John Dix
24th Governor of New York
In office
January 1, 1873 – December 31, 1874
LieutenantJohn C. Robinson
Preceded byJohn T. Hoffman
Succeeded bySamuel J. Tilden
United States Minister to France
In office
December 23, 1866 – May 23, 1869
PresidentAndrew Johnson
Ulysses S. Grant
Preceded byJohn Bigelow
Succeeded byElihu B. Washburne
24th United States Secretary of the Treasury
In office
January 15, 1861 – March 6, 1861
PresidentJames Buchanan
Preceded byPhilip Thomas
Succeeded bySalmon P. Chase
United States Senator
from New York
In office
January 27, 1845 – March 3, 1849
Preceded byHenry A. Foster
Succeeded byWilliam H. Seward
16th Secretary of State of New York
In office
January 15, 1833 – February 4, 1839
GovernorWilliam L. Marcy
William H. Seward
Preceded byAzariah C. Flagg
Succeeded byJohn Spencer
Personal details
Born(1798-07-24)July 24, 1798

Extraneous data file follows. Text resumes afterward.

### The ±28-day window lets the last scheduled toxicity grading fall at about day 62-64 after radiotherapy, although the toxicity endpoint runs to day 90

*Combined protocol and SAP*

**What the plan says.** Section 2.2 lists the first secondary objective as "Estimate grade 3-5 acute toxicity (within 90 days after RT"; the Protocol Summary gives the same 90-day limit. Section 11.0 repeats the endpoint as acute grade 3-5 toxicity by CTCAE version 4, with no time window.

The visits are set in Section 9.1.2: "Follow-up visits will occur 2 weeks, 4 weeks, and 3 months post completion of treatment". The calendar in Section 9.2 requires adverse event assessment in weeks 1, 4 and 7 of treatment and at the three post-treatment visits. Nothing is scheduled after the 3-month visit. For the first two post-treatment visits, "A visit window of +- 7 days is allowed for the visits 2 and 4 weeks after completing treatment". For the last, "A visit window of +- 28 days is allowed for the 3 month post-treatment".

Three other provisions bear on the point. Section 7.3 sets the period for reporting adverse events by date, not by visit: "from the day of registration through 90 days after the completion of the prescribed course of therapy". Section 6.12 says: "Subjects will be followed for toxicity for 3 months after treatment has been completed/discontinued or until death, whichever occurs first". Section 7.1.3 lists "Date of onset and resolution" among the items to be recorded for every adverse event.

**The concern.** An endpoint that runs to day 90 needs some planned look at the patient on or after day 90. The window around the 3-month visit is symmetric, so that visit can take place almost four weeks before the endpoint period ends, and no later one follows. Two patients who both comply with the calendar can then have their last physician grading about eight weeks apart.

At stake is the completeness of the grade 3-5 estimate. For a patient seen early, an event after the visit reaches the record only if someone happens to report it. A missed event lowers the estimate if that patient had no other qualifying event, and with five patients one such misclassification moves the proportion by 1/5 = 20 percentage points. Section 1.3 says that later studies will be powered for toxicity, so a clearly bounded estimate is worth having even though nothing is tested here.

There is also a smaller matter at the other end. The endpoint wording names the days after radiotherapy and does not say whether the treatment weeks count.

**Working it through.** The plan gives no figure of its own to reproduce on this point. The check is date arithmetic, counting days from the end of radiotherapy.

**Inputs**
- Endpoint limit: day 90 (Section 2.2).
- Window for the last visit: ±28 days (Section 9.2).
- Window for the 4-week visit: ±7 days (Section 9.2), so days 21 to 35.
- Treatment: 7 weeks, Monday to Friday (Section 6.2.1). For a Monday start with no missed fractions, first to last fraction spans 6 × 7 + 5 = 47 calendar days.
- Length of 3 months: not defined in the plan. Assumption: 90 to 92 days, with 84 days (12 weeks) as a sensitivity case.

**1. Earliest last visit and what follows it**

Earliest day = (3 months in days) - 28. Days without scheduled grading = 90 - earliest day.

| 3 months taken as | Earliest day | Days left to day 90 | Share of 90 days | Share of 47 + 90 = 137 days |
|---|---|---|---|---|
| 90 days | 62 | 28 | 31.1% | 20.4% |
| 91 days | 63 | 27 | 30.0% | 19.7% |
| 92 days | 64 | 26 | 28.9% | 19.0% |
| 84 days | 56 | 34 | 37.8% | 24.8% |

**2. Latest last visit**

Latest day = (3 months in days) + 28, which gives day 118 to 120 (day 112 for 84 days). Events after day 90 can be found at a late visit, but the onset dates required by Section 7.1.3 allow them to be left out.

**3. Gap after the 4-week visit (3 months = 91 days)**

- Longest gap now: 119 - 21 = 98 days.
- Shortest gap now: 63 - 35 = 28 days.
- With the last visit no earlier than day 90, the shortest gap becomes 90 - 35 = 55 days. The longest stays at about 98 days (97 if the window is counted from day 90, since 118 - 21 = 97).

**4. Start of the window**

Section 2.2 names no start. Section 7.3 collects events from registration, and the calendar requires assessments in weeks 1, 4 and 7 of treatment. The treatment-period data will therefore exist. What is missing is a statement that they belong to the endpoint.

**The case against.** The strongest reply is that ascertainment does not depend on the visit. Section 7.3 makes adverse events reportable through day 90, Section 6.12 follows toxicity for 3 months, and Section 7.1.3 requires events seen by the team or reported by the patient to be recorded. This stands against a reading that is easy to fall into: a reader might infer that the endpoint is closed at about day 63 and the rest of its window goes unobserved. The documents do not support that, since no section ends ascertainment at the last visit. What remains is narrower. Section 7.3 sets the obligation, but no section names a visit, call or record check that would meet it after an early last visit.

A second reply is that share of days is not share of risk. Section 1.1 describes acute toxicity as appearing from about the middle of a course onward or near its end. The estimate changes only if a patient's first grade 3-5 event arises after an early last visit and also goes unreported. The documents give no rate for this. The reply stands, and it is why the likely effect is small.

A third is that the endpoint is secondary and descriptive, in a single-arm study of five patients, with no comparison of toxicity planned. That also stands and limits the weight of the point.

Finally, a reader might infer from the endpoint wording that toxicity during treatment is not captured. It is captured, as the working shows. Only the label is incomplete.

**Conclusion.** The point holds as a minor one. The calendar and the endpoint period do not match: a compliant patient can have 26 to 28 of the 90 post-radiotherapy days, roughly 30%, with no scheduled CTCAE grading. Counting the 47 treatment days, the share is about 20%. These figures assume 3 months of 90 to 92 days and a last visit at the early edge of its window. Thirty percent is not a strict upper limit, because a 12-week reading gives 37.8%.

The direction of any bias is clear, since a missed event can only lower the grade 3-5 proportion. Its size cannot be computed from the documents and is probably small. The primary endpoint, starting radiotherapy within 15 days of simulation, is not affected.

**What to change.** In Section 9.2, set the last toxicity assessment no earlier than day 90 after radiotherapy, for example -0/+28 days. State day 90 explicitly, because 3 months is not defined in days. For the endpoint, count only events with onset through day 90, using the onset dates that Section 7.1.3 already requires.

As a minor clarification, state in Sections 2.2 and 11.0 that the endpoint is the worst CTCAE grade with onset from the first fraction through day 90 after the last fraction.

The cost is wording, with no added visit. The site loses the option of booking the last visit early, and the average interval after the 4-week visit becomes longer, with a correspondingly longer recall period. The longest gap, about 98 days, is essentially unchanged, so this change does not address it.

Boscawen, New Hampshire, U.S.
DiedApril 21, 1879(1879-04-21) (aged 80)
New York City, New York, U.S.
Political partyDemocratic (Before 1872)
Republican (1872–1879)
Other political
Free Soil (1848–1849)
SpouseCatherine Morgan
Military service
Allegiance United States
Branch/service United States Army
Union Army
Years of service1813–1828
RankMajor General
CommandsDepartment of Virginia
Battles/warsAmerican Civil War

John Adams Dix (July 24, 1798 – April 21, 1879) was an American politician and military officer who was Secretary of the Treasury, Governor of New York and Union major general during the Civil War. He was notable for arresting the pro-Southern Maryland General Assembly, preventing that divided border state from seceding, and for arranging a system for prisoner exchange via the Dix–Hill Cartel, concluded in partnership with Confederate Major General Daniel Harvey Hill.